Delayed type hypersensitivity (DTH) reactions are antigen-specific, cell-mediated immune responses which, depending on the antigen involved, mediate beneficial (resistance to viruses, bacteria, fungi, and certain tumors) or harmful (allergic dermatitis, autoimmunity) aspects of immune function. We have shown that acute stress administered immediately before antigenic challenge results in a significant enhancement of a skin DTH response in rats. A stress-induced trafficking or redeployment of leukocytes to the skin may be one of the factors mediating this immunoenhancement. Here we investigate the effects of varying the duration, intensity, and chronicity of stress on the DTH response and on changes in blood leukocyte distribution and glucocorticoid levels. Acute stress administered for 2 h prior to antigenic challenge, significantly enhanced the DTH response. Increasing the duration of stress from 2 h to 5 h produced the same magnitude enhancement in cutaneous DTH. Moreover, increasing the intensity of acute stress produced a significantly larger enhancement of the DTH response which was accompanied by increasing magnitudes of leukocyte redeployment. In contrast, chronic stress suppressed the DTH response when it was administered for 3 weeks before sensitization and either discontinued upon sensitization, or continued an additional week until challenge, or extended for one week after challenge. The stress-induced redeployment of peripheral blood lymphocytes was attenuated with increasing exposure to chronic stress and correlated with attenuated glucocorticoid responsivity. These results suggest that stress-induced alterations in lymphocyte redeployment may play an important role in mediating the bi-directional effects of acute versus chronic stress on cell-mediated immunityin vivo.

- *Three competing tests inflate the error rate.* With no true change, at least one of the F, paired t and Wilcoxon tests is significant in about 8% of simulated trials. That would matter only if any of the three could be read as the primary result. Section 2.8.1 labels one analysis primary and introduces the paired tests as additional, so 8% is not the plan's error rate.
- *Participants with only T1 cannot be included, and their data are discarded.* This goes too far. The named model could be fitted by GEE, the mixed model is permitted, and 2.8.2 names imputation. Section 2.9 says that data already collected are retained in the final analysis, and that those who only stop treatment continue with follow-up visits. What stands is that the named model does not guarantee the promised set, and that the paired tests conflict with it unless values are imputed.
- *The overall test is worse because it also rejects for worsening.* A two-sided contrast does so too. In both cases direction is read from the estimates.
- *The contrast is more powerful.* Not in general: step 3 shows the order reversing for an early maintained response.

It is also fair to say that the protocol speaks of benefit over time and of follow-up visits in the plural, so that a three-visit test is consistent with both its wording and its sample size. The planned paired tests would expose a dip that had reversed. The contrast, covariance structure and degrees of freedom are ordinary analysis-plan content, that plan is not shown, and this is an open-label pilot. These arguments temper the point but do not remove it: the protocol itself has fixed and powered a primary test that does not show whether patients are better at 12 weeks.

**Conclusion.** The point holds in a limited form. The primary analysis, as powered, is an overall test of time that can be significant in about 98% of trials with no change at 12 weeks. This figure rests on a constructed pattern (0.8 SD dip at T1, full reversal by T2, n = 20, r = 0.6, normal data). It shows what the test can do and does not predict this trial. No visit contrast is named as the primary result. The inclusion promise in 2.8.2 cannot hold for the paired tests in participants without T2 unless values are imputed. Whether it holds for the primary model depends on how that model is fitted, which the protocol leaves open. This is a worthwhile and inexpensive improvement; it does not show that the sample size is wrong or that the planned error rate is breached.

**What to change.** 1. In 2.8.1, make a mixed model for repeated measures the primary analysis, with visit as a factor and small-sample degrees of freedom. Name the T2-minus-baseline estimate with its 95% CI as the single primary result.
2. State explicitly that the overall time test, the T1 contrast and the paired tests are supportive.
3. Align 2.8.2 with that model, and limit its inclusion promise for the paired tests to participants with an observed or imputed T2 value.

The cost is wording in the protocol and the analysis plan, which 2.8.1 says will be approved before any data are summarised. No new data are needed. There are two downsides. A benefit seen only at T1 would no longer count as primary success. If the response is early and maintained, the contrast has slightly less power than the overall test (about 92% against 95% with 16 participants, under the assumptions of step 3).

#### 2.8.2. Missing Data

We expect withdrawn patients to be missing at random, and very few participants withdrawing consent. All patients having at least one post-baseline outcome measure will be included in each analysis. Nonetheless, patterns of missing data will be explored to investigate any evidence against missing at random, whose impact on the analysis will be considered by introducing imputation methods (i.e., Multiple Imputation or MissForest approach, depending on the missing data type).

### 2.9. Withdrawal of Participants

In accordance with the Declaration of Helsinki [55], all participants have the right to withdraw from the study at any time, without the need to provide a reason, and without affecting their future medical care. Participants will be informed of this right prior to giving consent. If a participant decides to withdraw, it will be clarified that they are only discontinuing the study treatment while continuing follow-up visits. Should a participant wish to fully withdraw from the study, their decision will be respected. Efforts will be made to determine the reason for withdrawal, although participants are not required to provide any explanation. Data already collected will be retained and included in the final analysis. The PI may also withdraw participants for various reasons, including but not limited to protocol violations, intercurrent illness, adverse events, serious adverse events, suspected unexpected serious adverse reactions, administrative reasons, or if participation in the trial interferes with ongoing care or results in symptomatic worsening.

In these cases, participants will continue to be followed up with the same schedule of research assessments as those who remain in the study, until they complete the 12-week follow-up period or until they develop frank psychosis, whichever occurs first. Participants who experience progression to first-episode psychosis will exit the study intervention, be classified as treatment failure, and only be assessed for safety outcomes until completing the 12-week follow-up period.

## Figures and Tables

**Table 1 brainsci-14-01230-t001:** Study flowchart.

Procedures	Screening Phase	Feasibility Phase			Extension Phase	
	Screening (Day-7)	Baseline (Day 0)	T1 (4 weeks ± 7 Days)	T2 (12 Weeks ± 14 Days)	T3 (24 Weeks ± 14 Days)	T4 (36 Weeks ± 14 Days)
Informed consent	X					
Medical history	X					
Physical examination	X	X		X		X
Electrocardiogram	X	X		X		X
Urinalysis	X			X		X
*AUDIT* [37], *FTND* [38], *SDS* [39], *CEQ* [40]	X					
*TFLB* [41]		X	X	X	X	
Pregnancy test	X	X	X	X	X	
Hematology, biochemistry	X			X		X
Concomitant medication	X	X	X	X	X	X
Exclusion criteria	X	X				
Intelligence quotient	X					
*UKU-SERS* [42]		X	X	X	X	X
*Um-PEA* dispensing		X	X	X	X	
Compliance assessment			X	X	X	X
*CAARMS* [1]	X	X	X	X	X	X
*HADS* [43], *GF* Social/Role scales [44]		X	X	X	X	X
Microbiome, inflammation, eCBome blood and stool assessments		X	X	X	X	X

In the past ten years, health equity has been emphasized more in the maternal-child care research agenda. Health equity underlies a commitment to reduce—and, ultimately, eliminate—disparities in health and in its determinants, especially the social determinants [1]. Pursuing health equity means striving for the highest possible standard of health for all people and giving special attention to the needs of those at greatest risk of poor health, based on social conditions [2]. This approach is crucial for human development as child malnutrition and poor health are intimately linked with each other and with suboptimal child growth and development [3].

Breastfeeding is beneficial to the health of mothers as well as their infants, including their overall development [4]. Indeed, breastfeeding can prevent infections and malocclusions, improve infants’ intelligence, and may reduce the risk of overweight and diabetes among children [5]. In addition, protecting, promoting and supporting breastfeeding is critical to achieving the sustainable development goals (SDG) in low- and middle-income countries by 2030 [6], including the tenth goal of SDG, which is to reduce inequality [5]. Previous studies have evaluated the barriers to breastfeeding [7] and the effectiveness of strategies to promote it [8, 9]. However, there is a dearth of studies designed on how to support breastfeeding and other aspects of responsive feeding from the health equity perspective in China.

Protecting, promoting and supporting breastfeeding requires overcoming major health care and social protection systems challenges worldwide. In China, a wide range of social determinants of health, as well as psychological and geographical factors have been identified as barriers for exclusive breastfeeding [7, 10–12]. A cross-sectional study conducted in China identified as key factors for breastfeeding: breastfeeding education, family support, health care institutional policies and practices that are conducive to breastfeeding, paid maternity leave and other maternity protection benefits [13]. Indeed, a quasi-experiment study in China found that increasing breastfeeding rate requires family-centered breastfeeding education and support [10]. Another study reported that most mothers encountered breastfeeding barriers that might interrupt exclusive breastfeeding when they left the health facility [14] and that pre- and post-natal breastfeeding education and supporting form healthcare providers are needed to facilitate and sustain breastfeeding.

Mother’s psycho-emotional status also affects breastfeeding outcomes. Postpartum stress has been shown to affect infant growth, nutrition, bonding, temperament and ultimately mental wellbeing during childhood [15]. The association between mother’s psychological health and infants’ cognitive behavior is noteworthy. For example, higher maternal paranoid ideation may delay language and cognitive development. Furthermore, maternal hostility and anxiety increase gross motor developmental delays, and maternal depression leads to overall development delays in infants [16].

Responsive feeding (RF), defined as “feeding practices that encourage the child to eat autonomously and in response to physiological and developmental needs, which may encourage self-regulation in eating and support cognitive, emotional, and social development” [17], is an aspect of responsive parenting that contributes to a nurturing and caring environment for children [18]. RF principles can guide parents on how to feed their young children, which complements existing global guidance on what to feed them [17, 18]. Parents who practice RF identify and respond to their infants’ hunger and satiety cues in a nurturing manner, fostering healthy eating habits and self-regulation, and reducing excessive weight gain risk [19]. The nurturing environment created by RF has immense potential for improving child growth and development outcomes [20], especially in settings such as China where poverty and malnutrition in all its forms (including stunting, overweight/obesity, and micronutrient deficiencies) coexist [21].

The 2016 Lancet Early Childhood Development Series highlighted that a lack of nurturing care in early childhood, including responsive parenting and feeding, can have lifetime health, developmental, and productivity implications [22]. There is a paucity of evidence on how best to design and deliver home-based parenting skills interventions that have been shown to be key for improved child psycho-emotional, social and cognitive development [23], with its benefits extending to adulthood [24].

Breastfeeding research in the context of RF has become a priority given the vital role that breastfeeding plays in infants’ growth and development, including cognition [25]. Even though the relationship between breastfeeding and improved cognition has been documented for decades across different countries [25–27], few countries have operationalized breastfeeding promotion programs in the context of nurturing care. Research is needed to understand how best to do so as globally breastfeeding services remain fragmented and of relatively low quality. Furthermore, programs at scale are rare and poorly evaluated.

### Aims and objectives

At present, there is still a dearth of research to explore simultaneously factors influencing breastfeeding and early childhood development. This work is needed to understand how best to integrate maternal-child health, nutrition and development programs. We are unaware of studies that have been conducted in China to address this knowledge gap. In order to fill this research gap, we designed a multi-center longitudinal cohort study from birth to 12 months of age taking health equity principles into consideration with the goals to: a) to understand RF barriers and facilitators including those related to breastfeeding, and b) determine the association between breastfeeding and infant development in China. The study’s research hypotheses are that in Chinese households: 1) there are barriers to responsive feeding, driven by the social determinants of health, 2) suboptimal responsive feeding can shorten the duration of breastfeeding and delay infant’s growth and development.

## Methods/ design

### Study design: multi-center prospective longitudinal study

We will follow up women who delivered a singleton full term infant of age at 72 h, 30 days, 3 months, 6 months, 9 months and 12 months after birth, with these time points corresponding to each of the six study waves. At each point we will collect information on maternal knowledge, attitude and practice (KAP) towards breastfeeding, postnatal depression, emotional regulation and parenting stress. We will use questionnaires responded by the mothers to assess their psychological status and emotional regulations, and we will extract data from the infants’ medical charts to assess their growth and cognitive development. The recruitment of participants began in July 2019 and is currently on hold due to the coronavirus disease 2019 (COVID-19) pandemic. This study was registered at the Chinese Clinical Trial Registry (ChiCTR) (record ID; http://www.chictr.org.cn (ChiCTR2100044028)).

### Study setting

Dhabhar, F. S., & Mcewen, B. S. (1997). Acute stress enhances while chronic stress suppresses cell-mediated immunityin vivo: A potential role for leukocyte trafficking. Brain, behavior, and immunity, 11(4), 286-306.